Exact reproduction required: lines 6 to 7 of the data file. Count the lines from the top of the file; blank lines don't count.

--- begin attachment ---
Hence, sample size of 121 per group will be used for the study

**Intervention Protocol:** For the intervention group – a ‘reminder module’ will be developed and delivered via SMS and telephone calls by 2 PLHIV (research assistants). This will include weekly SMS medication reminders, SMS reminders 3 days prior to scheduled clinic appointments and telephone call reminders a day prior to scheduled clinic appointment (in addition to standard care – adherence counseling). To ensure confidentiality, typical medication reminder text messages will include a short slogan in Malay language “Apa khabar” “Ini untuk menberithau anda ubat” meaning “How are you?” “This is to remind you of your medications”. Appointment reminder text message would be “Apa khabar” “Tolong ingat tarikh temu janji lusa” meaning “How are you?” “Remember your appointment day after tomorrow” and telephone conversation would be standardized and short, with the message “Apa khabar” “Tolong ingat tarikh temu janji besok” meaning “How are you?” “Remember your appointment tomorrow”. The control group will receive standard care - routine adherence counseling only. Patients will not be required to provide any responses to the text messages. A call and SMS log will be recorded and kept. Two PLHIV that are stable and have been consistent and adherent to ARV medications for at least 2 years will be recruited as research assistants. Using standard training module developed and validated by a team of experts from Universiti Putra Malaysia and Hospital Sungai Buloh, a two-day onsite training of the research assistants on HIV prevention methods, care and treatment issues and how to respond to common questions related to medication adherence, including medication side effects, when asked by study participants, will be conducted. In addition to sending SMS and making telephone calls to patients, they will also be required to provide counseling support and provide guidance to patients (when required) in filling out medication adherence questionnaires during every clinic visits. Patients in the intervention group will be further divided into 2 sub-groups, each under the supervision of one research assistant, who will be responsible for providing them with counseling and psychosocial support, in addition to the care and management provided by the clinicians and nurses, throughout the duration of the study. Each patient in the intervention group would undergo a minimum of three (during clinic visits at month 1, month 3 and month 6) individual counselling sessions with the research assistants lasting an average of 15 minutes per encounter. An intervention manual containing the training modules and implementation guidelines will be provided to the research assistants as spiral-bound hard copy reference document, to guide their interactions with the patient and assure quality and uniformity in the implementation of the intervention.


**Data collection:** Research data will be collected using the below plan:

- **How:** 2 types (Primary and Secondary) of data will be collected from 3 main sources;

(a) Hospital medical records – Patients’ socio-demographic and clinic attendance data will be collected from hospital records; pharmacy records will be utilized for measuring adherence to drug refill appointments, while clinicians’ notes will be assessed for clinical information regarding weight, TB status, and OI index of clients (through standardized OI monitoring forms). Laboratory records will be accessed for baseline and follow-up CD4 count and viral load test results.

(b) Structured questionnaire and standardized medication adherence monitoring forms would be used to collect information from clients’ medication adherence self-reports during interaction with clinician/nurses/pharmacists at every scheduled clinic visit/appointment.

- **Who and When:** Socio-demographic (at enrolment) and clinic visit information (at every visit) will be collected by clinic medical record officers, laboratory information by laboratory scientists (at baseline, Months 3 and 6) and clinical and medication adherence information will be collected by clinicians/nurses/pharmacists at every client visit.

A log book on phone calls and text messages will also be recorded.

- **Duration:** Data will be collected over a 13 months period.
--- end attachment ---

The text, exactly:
(b) Structured questionnaire and standardized medication adherence monitoring forms would be used to collect information from clients’ medication adherence self-reports during interaction with clinician/nurses/pharmacists at every scheduled clinic visit/appointment.

- **Who and When:** Socio-demographic (at enrolment) and clinic visit information (at every visit) will be collected by clinic medical record officers, laboratory information by laboratory scientists (at baseline, Months 3 and 6) and clinical and medication adherence information will be collected by clinicians/nurses/pharmacists at every client visit.